I became one of Time's two photographers covering President Reagan in his second term. But this kind of work really began for me during the Bush administration [1989-1993]. Taking "private" photos at the White House means you can only go so far. During the Clinton administration, I was granted a lot of access. I walk into the room and look to see who is there, the light, the action, the mood. I see tension, or I hear laughter. I don't want to interrupt the action, the president, in any way. It's absurd to think that I was just a fly on the wall. He knows you're there.

I never speak to the president. He might say, "Good morning, Diana," and I say, "Good morning, Mr. President," but that was it. I wanted him to ignore me. If they looked at me like they might talk, I would look down, put film in my camera. I wanted to see him talk to other people -- not me. I wanted to shed light on the true character of the president at a given moment -- is he angry, happy, roaring with laughter, mean as hell? I never said, "Oh just a minute, just one more shot." Never. You don't overstay your welcome with the president.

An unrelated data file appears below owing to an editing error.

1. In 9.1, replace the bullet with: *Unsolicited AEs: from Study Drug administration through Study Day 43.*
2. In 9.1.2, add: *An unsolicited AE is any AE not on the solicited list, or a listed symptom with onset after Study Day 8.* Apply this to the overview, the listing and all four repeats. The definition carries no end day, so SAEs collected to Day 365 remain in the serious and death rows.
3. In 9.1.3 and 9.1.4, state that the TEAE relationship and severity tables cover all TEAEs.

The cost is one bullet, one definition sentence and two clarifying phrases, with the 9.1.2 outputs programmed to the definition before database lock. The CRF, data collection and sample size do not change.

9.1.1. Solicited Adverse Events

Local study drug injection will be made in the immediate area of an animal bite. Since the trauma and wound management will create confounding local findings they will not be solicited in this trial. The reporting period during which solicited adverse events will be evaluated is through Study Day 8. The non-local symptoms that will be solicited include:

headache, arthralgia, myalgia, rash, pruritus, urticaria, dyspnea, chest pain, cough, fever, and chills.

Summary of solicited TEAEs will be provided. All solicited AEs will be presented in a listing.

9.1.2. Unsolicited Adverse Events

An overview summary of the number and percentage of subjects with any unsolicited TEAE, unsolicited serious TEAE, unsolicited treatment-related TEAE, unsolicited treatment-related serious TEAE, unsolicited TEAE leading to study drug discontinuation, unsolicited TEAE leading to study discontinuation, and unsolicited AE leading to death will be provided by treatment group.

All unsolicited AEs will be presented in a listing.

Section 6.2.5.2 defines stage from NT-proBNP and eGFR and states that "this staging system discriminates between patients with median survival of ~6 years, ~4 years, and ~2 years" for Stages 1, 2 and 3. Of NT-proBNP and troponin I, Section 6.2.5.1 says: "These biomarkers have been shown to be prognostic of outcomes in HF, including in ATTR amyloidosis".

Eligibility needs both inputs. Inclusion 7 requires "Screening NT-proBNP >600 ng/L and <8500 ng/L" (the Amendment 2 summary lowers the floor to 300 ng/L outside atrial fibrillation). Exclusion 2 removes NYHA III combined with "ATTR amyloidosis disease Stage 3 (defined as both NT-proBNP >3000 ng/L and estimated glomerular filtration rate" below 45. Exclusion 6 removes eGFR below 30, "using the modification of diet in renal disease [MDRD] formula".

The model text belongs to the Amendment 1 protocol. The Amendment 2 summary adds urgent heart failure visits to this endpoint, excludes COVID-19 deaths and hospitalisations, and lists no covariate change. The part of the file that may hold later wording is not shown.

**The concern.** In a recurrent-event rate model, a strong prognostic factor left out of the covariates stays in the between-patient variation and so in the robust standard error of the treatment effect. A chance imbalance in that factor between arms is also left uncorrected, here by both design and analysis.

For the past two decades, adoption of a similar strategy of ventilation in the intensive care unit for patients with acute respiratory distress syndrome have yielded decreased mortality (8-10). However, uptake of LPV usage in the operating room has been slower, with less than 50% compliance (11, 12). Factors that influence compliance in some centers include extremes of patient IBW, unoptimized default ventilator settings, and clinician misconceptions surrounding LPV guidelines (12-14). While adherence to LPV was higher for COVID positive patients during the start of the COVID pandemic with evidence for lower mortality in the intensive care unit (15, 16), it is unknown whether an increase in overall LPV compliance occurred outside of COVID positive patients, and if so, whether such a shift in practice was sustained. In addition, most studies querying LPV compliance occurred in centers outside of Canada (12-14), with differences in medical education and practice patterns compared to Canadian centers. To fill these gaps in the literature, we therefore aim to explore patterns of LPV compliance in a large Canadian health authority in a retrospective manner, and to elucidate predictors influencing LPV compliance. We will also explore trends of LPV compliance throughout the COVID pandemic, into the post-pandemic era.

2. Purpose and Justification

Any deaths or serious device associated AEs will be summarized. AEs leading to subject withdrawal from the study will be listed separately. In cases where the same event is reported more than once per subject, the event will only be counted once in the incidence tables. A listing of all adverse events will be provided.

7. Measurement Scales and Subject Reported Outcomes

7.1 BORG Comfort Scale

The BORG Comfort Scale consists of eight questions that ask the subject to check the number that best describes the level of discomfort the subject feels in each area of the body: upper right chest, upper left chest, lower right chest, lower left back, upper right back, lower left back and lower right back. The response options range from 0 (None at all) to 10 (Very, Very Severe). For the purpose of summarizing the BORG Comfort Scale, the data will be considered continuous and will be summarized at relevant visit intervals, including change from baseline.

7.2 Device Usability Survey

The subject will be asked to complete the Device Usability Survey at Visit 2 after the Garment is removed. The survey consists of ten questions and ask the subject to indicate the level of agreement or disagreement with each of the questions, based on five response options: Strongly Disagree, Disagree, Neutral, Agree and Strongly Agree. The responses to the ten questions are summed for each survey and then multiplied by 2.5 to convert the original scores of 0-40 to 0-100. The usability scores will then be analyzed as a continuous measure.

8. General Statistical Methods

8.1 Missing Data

I've sat up at night worrying, did the photo come out? So many things have gone wrong. No film in the camera, the wrong film; it's underexposed, overexposed. So, you go with your gut and just shoot it. Like once, it was the evening before the impeachment proceedings at the White House, and President Clinton turned and put his arms around Hillary's neck. It was such a quick gesture. I squeezed the shutter and thought, "Oh, if that had only been in focus, if only the light was right -- I had the moment." I didn't sleep that night. The next day, the call comes from my editor: "Hey, guess what? You got it. Terrific." Other times, it's been, "You blew that one." I can only show you what I saw in the hope of imparting it to you. He is a man, not a president, a woman, not a first lady. That's what I'm watching for, to show something about their humanness. Whatever I see, they have let me in.

-- Interview by Patricia Dempsey